Tension – nephrologists live in it. The tension between trying to delay chronic kidney disease (CKD) progression whilst also preparing a patient for dialysis. Tension with administrators who are targeting metric achievement when we know that patient-centered care must leave room for individualized plans. At times we also feel tension between ourselves and our colleagues.
All of us believe we are trying to do what is right, but with different backgrounds and goals, “what is right” doesn’t always translate into an identical strategy. As I sat and read a recent AJKD article by Clapp et al, I couldn’t help but relate to the situations – and the tensions – described. The work done by the authors takes a deep dive into the understudied world of how we interact with primary providers in the ICU setting; the resulting article is both fascinating and intensely relatable.
The tension between nephrologists and ICU providers surfaces in a variety of ways. At times we advise a diagnostic plan to address the problem we think we were called for, and our plan goes unfollowed. Sometimes we grumble that we were consulted too late to properly prepare for impending dialysis. Sometimes we think it’s too early. We can get steely-eyed when called with the singular goal of initiating dialysis, and equally steely-eyed when we feel as though we have been called just to state that someone is “not a dialysis candidate.” Nowhere are these tensions more pronounced than in critical care settings, where things often move quickly and expectations of consultation may not be well-defined on the front end.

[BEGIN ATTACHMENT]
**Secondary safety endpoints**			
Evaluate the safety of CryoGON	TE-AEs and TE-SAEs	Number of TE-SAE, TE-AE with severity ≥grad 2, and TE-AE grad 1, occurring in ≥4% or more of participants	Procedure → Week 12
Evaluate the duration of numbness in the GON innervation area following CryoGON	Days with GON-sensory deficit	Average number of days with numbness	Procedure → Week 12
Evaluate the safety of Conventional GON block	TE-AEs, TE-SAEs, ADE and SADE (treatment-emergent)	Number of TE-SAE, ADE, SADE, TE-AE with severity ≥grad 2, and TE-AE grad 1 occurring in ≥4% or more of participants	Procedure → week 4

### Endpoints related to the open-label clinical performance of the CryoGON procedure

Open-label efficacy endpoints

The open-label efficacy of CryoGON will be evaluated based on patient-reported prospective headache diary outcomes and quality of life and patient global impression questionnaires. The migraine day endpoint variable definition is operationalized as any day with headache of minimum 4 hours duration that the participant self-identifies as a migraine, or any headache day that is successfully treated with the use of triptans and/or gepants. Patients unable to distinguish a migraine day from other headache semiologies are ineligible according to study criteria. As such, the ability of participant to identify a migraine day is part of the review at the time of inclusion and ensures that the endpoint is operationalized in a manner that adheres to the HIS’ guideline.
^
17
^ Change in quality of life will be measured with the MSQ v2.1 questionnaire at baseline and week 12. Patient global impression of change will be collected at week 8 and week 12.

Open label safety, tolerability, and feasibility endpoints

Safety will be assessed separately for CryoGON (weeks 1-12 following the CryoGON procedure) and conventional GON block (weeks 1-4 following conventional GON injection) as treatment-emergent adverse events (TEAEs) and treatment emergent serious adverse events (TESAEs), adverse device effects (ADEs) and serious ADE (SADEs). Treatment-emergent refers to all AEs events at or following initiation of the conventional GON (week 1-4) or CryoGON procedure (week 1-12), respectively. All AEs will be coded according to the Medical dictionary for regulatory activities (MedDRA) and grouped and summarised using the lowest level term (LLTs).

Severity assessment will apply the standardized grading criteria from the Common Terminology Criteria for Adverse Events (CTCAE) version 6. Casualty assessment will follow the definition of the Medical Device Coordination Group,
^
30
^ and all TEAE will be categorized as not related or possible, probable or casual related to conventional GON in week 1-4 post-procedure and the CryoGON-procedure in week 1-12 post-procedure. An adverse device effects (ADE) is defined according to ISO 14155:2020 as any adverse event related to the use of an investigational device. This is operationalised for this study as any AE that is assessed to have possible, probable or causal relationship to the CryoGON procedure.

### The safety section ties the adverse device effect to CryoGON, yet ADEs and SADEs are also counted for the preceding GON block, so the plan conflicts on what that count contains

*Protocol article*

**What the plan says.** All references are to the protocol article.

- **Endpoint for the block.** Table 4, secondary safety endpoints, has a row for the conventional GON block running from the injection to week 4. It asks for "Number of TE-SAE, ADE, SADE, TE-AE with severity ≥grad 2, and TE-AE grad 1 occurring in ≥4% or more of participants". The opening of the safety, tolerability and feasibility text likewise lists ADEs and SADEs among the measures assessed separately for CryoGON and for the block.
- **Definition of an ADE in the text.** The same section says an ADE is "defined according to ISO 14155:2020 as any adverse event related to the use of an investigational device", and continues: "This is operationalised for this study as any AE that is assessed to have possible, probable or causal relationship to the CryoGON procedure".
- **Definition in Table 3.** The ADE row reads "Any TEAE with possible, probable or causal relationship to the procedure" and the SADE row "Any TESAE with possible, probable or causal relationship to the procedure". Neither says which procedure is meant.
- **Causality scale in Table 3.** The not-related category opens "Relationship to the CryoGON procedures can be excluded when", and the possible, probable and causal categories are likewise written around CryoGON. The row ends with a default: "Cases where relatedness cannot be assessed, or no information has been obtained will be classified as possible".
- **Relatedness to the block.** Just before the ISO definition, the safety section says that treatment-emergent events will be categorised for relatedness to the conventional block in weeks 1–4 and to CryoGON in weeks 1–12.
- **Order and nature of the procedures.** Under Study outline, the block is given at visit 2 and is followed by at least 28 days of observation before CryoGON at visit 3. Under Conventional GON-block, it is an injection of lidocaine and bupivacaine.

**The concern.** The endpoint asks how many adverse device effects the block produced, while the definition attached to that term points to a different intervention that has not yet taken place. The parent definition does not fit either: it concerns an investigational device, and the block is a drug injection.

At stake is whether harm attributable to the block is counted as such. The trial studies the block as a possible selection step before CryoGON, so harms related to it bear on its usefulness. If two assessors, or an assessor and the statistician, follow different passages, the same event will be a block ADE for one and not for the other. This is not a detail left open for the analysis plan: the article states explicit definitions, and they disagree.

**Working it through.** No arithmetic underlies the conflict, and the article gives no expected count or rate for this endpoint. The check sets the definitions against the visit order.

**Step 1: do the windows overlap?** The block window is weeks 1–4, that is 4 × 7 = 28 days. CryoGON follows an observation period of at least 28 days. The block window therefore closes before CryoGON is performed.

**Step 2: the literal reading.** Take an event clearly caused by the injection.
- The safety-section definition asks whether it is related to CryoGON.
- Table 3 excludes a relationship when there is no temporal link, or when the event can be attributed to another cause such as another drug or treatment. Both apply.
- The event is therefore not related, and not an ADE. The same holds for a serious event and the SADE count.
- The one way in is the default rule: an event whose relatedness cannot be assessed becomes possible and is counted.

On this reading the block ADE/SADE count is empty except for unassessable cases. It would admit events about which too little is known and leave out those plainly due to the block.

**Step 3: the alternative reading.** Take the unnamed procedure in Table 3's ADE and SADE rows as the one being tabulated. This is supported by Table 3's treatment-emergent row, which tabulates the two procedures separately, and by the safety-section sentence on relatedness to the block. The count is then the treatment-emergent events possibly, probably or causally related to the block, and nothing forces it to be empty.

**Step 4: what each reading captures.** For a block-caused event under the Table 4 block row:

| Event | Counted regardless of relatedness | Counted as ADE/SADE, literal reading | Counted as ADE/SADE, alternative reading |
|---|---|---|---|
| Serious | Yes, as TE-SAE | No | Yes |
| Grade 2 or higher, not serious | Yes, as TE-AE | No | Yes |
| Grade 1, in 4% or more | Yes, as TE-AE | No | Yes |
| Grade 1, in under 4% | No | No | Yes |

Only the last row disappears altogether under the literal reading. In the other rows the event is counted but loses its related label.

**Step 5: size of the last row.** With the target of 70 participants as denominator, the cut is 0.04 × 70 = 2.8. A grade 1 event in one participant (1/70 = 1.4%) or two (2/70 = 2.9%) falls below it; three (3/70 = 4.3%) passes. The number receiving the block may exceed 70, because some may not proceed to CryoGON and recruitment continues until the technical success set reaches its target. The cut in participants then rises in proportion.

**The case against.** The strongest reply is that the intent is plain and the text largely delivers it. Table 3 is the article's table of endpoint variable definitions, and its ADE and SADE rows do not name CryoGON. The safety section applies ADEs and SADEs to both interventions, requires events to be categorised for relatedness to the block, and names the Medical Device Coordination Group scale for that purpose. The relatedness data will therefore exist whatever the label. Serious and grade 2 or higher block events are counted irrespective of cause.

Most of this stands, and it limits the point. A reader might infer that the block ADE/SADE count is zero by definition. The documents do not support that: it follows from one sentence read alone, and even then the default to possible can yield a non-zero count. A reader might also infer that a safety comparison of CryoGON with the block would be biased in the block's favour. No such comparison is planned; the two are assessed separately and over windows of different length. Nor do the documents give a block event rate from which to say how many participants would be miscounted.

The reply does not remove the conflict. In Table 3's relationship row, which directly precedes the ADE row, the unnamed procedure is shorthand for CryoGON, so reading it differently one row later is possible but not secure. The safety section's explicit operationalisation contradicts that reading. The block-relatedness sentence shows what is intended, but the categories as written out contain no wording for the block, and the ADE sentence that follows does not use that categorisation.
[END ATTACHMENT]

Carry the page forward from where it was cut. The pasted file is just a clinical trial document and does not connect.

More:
When the needs and expectations of those calling us and our reciprocal expectations differ, how do we reconcile them? How do we navigate the different opinions of the varied stakeholders? After a few years in practice, we have all developed a working approach – either explicitly devised or simply as a product of our experiences. How, though, do we help our trainees learn to navigate this landscape? These are all worthwhile questions, and Clapp et al go to great lengths to define some of the major themes around the tension between nephrology and ICU providers.
In the article, attendings and fellows from nephrology as well as nurses and providers from three different ICU settings were interviewed as well as observed in practice. Clapp et al identified five themes:
The authors appropriately draw no concrete conclusions about the relative contributions of these themes, nor do they offer clear solutions. That said, as a reader I can see how the themes – occasionally alone, more often conspiring together – have been the source of the friction that I have personally struggled through in the past. In chatting about this paper with some of my colleagues now practicing elsewhere, I strongly suspect that so will you.
I cannot do justice to the depth of the article, and – if only for that cathartic feeling of “I am not alone,” – I strongly recommend that you give it a full read. See, for example, the illustrative quotes below on the understandings of dialysis.
I will also add my own brief narrative to the chorus of interviews as an illustration. As a first-year fellow, it took me months to appreciate that the differences in my interactions with the medical ICU (MICU) and the cardiothoracic ICU (CTICU) were not just me. I spent far too much time frustrated with the differences. I could consult on a MICU patient and feel as though my input was valuable, instructive, even incisive at times. Moments later I could provide what I felt was the same level of service to a CTICU patient, and walk away feeling defeated. In the former case, I felt as though we were partners collaborating on aligned goals (for the sake of discussion we’ll say management of sepsis and avoidance of dialysis). In the latter instance, it was entirely lost on me that the goal was dialysis. Dialysis as a procedure here was a foregone conclusion that was reached well before the initial call.